3. ROB,

    For me all this seems to follow simple logic. Flash back 25 years (or so) and the business demanded the personal touch (a cost). Consumers didn’t know what was on the market, didn’t have the data to help establish value, no “video tours” or viable alternative marketing strategies etc. – nothing besides the FSBO. Fast forward to today and all this is freely available to anyone that can access the Internet (value).

    The math from here is pretty easy. The cost of service has remained basically the same while, on it’s face, the value of the service has declined. Something needs to change, it’s too bad .gov is going to help with those decisions.

    We’ll see.


  4. There are so few absolutes in our industry, but one that has consistently provided the north star in times of uncertainty, is thusly: The consumer shall get what they want.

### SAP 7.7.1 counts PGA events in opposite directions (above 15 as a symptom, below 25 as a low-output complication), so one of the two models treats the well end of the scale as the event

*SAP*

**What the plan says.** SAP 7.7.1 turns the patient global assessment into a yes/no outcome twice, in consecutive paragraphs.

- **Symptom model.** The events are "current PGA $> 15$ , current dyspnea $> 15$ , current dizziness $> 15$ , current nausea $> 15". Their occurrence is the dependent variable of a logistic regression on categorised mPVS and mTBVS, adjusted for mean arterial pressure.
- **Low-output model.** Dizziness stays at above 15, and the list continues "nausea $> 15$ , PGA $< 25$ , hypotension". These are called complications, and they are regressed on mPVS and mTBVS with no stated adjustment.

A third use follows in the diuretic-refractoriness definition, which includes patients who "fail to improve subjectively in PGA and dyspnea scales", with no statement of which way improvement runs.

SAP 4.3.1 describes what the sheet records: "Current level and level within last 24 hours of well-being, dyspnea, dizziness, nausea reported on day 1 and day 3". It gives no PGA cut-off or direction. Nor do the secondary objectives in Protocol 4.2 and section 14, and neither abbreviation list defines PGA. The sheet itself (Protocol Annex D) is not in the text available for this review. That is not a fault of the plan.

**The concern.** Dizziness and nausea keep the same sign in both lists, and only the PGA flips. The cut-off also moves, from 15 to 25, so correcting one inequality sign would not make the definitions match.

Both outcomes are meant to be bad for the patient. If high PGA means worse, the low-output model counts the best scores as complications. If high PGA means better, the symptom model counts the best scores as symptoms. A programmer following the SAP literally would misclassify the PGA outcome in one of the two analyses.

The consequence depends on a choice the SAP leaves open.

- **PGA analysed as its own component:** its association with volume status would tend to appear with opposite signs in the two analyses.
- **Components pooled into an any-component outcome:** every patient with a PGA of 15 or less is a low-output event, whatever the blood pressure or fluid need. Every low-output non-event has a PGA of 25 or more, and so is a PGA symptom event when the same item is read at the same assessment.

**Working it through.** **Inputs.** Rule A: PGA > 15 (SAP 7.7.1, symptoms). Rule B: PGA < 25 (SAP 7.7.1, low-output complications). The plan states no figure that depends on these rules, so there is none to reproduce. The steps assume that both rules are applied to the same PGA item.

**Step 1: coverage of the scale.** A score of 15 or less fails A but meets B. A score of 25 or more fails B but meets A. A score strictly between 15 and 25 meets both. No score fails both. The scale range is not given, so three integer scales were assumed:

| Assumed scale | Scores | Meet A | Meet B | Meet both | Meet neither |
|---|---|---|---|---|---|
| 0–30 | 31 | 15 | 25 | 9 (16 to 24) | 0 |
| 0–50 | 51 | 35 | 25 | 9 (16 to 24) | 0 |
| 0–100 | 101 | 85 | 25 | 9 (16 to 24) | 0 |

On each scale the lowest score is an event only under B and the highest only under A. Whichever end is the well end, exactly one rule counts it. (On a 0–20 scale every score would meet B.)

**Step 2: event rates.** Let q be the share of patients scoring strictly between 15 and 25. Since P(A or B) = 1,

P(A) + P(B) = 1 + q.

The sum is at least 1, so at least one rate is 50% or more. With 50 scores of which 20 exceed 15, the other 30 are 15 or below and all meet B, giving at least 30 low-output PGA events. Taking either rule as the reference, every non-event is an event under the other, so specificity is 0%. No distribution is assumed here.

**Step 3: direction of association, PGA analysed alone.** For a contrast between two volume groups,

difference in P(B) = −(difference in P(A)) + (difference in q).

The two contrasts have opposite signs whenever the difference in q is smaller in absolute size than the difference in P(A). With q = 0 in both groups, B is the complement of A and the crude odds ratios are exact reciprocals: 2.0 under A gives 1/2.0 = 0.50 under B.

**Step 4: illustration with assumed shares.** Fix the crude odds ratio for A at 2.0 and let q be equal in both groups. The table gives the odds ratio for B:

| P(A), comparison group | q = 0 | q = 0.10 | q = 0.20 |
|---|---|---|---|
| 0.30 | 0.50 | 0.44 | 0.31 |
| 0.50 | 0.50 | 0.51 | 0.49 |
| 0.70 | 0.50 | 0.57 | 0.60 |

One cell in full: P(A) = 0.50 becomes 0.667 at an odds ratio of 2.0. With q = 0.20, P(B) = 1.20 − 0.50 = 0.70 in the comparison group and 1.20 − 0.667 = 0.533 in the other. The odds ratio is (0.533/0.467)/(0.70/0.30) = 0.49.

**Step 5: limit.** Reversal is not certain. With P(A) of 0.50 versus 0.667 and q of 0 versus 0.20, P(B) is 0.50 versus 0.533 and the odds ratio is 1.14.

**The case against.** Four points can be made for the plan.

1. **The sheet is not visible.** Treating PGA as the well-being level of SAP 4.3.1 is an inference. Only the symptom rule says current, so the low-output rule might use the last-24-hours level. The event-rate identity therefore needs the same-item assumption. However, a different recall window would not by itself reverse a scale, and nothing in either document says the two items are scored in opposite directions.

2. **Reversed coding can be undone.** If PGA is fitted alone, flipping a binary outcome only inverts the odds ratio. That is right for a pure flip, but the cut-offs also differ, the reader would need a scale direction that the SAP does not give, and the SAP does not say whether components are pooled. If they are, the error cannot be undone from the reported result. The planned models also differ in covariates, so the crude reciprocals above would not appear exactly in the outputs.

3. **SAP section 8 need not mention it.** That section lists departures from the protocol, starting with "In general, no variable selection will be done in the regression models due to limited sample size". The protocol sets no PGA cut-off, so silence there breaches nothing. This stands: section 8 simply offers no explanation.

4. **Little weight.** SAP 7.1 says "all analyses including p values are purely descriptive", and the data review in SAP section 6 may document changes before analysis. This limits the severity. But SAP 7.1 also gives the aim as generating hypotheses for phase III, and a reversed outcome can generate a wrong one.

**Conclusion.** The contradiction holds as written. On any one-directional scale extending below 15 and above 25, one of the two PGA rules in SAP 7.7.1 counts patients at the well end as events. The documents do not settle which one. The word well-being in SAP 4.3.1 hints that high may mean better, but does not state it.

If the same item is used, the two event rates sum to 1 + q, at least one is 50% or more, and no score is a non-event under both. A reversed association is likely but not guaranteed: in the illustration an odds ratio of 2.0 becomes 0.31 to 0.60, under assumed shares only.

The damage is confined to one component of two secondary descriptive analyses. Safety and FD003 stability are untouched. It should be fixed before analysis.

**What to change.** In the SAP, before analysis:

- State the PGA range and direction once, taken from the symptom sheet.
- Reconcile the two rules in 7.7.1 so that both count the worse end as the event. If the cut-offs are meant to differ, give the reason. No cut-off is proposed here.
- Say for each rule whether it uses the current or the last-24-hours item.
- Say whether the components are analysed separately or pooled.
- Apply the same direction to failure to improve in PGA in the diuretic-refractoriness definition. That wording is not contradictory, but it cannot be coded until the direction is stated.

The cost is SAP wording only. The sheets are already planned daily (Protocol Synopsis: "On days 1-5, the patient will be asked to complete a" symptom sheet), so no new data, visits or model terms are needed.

If you read back on these words through the eyes of a buyer and/or seller, you begin to see where this all may lead.

  5. I was having a discussion with one of my members today and we came to that conclusion as well. What the FTC probably really wants is oversight and data tracking. That way they can track things for a decade and make another decision if they need to do anything.